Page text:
to democracy (including wins by left-ish political movements) in Latin
America, and pressure on Israel to negotiate peace (leading to the Oslo
Accords, which Clinton allowed Netanyahu and Barak to undermine).
Other Bush links:
Peter Beinart: What the Tributes to George HW Bush Are Missing: "The
41st president was the last person to occupy the Oval Office whose opponents
saw him as fully legitimate." Beinart attributes that to his WASP heritage,
and to the fact that he was elected with a majority of the votes -- something
only Barack Obama has since achieved -- but it really has more to do with
the security and sensibility of the opposition. Democrats controlled Congress
when Bush was president, and saw him as someone who would work with them.
On the other hand, Republicans saw Clinton as an usurper and a threat, and
dispensed with all pretenses of bipartisanship. When Obama came in, they
simply doubled down, opting for pure obstructionism. Democrats didn't react
to Republican presidents with such venom, but both Bush and Trump entered
office after having lost the popular vote, and both pursued hard-right,
strictly partisan agendas.
Ariel Dorfman: George HW Bush thought the world belonged to his family.
How wrong he was.
Franklin Foer: The Last WASP President: Not literally true, not
figuratively either, inadvertently showing the lengths some people
have to take to come up with a hook to hang Bush on. For example:
Take his record on race. Bush comes from a Yankee tradition that prides
itself on its liberal attitudes. His father, a senator from Connecticut,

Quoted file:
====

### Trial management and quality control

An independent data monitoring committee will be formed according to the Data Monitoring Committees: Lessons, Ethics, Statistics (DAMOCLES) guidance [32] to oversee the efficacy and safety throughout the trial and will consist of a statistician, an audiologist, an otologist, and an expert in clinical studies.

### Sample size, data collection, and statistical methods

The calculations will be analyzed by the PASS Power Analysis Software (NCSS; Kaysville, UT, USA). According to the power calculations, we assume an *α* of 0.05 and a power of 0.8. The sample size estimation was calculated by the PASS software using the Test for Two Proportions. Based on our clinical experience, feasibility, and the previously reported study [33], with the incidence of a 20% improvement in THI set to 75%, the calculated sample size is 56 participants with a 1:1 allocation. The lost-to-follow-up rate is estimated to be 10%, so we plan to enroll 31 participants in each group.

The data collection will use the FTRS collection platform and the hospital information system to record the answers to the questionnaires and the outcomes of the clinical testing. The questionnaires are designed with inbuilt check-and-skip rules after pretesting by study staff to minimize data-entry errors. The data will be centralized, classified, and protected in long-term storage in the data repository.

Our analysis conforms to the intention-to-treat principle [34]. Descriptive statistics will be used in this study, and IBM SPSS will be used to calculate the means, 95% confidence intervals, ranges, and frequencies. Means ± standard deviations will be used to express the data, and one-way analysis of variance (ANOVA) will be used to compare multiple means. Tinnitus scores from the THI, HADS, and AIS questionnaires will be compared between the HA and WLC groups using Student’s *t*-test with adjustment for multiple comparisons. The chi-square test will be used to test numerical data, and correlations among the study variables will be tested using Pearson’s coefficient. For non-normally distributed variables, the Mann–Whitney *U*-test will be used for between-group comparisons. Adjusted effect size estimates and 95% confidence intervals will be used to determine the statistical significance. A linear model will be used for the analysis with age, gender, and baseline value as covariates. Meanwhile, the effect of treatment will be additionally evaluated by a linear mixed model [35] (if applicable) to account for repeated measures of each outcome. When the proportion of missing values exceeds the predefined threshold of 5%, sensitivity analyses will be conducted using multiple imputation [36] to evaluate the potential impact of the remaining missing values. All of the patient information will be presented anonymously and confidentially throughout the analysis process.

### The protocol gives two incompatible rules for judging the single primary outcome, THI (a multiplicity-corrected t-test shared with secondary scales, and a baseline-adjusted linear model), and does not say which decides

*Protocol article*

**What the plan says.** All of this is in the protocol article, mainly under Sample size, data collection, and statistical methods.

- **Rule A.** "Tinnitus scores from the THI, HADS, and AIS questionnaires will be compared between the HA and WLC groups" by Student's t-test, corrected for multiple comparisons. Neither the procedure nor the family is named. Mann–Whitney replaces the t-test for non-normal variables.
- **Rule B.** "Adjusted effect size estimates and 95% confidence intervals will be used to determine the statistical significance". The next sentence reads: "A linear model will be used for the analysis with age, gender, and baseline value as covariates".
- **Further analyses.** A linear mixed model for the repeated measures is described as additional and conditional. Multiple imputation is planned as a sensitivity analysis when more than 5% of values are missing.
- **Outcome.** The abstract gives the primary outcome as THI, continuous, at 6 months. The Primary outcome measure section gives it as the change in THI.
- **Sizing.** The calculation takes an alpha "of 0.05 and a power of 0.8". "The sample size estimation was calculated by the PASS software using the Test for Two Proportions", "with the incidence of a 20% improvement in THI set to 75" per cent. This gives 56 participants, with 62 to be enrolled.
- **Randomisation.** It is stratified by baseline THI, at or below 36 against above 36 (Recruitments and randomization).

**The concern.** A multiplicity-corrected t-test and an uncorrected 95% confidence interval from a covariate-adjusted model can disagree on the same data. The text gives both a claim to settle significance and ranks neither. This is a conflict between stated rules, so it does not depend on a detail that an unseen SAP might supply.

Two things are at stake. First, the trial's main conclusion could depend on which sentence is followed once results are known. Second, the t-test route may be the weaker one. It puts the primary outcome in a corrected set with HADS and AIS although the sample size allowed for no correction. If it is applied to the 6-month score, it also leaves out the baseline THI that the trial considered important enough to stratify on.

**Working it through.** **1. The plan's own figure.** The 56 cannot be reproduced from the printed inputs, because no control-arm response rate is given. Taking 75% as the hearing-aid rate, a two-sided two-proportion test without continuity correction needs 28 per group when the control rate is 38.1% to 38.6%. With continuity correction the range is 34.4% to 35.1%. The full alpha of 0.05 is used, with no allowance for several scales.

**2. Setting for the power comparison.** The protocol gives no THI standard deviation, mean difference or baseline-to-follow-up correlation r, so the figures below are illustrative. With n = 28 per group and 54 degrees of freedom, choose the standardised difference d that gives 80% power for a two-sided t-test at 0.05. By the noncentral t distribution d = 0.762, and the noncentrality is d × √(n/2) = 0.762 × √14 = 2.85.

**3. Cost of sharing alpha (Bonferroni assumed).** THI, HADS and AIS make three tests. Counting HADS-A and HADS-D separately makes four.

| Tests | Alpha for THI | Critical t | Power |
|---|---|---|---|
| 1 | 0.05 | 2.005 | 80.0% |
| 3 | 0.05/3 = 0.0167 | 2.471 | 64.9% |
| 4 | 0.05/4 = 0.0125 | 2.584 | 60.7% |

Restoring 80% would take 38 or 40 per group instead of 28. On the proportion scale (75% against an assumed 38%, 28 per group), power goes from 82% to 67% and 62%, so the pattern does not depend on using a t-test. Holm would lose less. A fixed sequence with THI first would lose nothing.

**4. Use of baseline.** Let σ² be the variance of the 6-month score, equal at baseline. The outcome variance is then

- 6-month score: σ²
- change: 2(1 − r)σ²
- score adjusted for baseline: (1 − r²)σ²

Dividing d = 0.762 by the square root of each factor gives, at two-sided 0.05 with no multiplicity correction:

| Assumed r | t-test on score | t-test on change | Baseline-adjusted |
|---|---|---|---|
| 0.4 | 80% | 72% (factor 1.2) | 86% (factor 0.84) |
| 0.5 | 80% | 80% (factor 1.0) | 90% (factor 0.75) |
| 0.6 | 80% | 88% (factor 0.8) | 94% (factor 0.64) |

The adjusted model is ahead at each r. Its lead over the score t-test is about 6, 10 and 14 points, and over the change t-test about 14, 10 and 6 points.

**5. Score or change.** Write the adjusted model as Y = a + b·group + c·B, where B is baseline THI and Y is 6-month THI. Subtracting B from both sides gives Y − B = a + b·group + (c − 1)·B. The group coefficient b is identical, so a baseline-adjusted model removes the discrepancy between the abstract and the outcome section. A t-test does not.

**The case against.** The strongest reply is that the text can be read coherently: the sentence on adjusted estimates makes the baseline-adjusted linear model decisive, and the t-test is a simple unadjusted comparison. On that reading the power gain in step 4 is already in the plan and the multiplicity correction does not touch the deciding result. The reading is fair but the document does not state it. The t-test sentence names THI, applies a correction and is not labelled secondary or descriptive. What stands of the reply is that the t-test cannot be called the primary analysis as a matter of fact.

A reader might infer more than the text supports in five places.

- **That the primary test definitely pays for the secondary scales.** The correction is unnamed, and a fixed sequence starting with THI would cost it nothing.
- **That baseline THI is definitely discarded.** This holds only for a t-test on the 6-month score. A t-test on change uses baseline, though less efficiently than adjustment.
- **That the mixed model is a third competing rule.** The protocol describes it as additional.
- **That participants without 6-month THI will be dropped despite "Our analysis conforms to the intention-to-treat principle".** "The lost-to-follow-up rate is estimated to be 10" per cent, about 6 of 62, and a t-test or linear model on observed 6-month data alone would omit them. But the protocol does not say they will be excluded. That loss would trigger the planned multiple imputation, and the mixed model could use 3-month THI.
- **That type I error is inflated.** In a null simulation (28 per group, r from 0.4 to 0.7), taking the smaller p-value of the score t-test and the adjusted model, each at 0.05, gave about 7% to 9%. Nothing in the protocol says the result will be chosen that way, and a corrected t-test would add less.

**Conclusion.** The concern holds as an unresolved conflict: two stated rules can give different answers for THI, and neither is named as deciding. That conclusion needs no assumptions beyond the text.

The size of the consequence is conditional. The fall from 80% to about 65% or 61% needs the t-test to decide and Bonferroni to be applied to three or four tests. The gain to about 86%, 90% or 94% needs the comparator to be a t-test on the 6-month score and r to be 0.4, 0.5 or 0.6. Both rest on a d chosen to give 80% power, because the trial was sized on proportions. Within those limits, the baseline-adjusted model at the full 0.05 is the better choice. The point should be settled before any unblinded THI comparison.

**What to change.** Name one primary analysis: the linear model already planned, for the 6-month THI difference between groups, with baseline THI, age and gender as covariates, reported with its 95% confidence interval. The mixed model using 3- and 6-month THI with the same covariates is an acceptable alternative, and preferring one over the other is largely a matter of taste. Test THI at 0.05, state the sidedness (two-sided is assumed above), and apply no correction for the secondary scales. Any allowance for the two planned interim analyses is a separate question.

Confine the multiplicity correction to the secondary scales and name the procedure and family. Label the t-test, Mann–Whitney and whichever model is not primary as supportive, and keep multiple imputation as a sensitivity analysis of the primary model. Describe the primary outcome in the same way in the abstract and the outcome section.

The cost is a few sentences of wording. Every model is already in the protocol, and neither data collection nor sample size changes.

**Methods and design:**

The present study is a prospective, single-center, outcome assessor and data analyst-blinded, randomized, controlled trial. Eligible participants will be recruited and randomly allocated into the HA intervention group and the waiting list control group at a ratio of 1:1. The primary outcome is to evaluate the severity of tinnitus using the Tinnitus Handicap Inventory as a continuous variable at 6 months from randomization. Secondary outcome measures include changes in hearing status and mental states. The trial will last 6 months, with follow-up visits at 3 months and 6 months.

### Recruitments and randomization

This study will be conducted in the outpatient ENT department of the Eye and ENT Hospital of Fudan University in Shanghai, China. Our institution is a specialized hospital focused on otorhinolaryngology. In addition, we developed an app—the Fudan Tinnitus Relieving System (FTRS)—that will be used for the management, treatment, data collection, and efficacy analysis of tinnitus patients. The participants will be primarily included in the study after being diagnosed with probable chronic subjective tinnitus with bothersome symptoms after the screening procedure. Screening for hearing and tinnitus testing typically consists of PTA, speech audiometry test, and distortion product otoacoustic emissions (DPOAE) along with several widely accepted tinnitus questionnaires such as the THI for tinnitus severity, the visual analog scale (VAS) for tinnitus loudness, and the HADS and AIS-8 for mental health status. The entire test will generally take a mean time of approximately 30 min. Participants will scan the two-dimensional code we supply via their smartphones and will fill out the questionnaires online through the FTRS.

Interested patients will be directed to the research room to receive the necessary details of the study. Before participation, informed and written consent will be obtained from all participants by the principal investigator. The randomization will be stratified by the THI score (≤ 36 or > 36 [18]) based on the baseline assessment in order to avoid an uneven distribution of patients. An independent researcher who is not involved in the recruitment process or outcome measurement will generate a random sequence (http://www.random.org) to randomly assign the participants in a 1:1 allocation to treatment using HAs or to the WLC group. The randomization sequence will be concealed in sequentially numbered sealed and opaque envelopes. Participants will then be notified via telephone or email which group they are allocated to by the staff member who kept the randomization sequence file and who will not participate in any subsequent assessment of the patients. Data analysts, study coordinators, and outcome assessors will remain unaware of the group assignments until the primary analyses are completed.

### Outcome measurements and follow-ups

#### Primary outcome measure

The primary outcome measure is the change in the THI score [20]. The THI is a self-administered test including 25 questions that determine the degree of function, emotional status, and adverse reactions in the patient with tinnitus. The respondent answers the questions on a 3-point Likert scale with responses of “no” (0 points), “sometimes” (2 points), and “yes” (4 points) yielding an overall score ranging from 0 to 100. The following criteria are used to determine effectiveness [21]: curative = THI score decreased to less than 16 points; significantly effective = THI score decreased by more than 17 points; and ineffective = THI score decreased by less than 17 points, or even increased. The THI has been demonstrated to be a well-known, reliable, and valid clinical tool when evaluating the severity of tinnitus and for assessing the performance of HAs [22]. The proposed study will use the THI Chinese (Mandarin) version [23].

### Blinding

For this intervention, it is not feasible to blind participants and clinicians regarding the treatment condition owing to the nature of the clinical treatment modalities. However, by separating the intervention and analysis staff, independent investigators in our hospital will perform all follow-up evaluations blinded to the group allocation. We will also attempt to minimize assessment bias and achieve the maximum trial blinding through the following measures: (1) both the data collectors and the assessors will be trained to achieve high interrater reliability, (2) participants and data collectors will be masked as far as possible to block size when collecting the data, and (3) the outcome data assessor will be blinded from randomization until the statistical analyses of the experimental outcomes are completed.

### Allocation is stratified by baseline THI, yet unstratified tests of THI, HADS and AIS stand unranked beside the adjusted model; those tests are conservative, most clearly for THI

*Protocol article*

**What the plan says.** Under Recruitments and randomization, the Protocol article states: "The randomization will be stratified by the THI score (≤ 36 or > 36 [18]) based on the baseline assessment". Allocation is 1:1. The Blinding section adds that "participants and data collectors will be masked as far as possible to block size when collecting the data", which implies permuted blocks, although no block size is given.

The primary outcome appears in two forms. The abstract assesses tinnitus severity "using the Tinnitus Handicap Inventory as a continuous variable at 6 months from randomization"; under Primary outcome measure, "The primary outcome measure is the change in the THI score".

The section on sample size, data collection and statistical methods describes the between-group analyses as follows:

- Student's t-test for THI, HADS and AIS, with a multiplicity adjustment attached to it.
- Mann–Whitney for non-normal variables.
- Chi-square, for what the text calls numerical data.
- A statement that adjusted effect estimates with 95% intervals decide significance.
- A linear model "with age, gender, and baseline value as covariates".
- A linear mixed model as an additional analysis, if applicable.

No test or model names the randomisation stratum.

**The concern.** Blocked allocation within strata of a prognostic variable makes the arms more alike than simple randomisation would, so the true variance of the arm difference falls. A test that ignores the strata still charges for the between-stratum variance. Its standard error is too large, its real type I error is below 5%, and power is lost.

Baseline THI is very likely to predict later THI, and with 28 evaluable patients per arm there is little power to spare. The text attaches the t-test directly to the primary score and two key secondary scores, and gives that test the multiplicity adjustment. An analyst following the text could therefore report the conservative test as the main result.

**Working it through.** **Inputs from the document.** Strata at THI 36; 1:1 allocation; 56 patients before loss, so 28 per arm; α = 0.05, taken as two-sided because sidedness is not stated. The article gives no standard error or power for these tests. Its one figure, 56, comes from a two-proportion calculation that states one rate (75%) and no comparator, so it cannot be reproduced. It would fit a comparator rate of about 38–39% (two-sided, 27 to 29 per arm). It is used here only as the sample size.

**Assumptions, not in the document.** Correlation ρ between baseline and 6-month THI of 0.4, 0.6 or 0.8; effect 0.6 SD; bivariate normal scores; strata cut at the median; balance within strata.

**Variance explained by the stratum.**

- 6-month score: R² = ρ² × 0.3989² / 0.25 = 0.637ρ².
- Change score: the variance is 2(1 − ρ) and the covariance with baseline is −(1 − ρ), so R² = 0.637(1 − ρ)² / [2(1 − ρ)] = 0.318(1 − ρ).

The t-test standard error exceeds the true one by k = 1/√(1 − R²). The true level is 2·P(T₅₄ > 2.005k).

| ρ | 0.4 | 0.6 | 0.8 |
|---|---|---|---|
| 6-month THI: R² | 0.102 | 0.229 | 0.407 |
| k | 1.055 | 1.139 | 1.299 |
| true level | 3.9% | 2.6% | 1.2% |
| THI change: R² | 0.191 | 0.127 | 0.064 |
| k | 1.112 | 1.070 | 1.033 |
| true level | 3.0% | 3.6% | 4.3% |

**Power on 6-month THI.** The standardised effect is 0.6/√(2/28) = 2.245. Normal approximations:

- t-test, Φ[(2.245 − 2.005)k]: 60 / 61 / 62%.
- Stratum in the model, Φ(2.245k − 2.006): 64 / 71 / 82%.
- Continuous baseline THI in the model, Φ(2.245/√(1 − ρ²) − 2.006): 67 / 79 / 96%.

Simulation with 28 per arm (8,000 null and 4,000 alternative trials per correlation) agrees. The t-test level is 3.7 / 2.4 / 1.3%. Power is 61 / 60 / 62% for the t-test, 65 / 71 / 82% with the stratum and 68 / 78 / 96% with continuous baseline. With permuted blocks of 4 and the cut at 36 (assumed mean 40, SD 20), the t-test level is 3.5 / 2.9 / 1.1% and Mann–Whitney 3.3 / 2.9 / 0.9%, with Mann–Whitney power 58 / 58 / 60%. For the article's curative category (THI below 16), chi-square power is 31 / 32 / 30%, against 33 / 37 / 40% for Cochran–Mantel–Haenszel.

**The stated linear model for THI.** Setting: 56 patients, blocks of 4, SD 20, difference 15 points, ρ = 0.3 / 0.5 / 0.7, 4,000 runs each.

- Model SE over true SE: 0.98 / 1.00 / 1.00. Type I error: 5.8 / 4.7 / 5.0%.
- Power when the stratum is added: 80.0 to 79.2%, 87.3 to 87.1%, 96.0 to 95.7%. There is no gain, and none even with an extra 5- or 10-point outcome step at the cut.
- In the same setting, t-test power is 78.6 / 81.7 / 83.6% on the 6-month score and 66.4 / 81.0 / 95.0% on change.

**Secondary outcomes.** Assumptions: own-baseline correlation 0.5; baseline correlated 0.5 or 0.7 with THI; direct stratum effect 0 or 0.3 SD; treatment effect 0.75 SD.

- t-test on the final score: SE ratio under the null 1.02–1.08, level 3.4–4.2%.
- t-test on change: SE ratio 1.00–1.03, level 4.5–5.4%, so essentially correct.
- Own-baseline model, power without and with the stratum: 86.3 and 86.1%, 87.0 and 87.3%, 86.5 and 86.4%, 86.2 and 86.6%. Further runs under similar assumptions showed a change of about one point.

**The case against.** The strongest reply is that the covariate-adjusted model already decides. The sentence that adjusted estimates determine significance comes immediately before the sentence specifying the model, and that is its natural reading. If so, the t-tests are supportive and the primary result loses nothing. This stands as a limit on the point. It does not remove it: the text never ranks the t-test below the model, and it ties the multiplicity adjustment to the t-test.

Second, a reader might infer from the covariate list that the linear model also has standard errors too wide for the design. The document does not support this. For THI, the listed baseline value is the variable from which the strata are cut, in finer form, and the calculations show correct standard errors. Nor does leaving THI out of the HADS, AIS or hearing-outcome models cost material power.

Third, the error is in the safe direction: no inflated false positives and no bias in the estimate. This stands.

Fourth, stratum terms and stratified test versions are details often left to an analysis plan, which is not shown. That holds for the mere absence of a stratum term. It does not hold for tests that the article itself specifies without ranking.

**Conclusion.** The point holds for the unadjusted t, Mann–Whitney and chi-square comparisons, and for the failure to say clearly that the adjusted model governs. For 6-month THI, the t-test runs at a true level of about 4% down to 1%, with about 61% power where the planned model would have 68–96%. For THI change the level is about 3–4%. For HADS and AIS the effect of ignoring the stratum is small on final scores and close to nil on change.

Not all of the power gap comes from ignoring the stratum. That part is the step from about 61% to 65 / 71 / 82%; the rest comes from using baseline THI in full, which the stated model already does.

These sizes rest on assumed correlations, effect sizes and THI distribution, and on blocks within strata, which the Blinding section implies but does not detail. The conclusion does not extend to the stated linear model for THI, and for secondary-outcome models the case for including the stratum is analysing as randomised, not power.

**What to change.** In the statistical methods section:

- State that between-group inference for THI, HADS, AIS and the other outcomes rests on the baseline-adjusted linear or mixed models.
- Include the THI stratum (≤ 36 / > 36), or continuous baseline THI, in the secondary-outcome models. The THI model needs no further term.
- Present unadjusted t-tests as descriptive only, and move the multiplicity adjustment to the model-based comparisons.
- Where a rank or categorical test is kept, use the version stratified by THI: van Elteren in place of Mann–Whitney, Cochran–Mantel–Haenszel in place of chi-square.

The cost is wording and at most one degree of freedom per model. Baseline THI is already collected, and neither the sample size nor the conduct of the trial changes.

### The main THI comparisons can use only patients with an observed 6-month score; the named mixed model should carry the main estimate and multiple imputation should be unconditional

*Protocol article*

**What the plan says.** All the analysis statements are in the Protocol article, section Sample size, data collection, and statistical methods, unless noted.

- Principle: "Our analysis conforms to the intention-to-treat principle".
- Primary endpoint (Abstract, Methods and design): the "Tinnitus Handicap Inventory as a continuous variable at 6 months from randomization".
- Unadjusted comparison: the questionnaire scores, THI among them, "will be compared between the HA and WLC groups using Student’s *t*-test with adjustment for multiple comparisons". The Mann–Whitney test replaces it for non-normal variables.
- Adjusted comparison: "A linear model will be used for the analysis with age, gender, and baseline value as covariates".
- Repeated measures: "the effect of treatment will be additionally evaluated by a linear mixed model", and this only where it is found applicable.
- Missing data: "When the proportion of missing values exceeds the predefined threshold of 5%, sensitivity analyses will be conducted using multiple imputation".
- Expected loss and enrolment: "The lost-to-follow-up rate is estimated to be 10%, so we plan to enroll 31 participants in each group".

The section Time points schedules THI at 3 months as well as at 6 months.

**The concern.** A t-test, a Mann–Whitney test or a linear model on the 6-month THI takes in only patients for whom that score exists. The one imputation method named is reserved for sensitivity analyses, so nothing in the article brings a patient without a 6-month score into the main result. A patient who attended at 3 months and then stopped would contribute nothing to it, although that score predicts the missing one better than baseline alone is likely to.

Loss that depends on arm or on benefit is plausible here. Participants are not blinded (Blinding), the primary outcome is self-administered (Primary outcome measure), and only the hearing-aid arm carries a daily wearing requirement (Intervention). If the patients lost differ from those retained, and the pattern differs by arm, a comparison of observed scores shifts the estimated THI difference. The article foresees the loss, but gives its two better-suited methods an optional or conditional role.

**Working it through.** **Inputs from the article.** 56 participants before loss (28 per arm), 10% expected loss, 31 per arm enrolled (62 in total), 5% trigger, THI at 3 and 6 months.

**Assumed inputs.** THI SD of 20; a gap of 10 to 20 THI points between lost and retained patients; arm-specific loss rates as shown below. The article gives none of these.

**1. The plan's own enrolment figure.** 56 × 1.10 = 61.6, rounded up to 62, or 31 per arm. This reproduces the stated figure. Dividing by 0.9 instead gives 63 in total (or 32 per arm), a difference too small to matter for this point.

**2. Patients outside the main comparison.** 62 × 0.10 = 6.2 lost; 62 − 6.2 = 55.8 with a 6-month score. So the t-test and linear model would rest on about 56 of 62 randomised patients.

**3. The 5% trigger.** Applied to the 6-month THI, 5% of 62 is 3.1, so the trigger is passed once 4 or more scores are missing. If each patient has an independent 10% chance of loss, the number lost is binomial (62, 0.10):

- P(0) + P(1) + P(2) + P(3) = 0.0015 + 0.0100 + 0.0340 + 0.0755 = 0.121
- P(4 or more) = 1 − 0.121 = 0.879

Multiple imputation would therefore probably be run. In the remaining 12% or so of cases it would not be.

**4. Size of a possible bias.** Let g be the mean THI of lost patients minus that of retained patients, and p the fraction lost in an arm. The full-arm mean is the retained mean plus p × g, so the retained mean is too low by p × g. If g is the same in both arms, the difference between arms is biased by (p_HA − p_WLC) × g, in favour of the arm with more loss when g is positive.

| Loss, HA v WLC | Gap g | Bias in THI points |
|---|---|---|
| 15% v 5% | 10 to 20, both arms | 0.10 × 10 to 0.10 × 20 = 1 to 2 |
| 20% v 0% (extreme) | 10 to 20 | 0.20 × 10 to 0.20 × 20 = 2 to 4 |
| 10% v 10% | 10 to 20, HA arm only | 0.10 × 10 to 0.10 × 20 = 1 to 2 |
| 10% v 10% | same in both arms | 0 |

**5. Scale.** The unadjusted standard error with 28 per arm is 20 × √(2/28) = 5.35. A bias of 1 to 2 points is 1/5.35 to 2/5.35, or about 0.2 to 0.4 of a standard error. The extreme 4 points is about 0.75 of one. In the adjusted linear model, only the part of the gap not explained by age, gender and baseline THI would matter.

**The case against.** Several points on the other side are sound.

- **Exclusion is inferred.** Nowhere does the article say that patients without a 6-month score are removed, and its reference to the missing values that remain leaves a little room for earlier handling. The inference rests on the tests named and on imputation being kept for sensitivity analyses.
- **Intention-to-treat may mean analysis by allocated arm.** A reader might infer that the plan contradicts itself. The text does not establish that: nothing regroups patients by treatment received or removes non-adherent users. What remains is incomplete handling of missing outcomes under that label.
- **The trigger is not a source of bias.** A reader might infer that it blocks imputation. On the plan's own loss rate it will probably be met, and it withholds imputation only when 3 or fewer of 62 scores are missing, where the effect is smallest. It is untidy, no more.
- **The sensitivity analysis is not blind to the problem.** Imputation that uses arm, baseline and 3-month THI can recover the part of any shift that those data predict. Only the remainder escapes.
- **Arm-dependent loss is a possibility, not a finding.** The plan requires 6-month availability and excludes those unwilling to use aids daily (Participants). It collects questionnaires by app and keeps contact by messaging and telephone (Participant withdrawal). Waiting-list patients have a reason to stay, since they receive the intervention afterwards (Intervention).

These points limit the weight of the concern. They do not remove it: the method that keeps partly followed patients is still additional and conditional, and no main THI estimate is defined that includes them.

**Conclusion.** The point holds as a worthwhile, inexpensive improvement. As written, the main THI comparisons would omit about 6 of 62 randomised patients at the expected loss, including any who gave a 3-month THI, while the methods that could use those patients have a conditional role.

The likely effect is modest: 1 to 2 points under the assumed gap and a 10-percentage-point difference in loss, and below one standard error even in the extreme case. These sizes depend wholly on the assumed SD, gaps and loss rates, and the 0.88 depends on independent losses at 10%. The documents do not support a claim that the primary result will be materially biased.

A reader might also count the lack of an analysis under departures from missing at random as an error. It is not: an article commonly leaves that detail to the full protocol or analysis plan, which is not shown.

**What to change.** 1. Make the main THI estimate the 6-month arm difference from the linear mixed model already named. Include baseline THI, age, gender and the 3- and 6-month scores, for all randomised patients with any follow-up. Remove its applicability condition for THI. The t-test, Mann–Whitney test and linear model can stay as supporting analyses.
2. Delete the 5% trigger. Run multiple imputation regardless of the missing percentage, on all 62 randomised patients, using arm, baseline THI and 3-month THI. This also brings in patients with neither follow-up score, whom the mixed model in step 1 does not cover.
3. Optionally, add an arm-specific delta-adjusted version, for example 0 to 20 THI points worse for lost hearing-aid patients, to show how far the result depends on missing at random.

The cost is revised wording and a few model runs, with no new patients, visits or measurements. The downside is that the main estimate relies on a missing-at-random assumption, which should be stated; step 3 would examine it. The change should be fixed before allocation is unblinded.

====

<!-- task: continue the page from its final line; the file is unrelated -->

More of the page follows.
sponsored legislation desegregating schools, protecting voting rights,
and establishing an equal-employment commission. George H. W. Bush
seemed to accept this as his patrimony. At Yale, he lead a fund-raising
drive for the United Negro College Fund. When he moved to Midland, Texas,
he made a point of inviting the head of the local NAACP to his house for
dinner. As the chairman of the Harris County GOP, he put the party's
money in a black-owned bank.
Of course, the next paragraph had to bring up "the notorious Willie
Horton ad," and the following one notes:
After so accurately decrying Voodoo Economics, he joined the administration
that enshrined them. He stood by Reagan as he opposed sanctions against
South Africa's apartheid regime, and as the administration mounted a
crusade against "reverse discrimination," an effort to undo affirmative
The problem is that if the only reason you exhibit "liberal attitudes"
is for show, there's nothing to keep you from ditching them as soon as
the fashion changes. Personal aside here: I never heard of "WASP" until
I went to a college where more than half of the students were Jewish,
although I've also heard non-Jewish northeasterners use the term. It
was one of several identities I was grouped in but never thought of
myself as belonging to (including its constituent parts: white,
Anglo-Saxon, and protestant). But I picked up the term, even if it
rarely meant much to me. About the only time I've thought of it
lately was in regards to the Supreme Court. For much of American
history, the Supreme Court was exclusively a WASP club. That changed
a bit with Louis Brandeis, but remained pretty much the norm into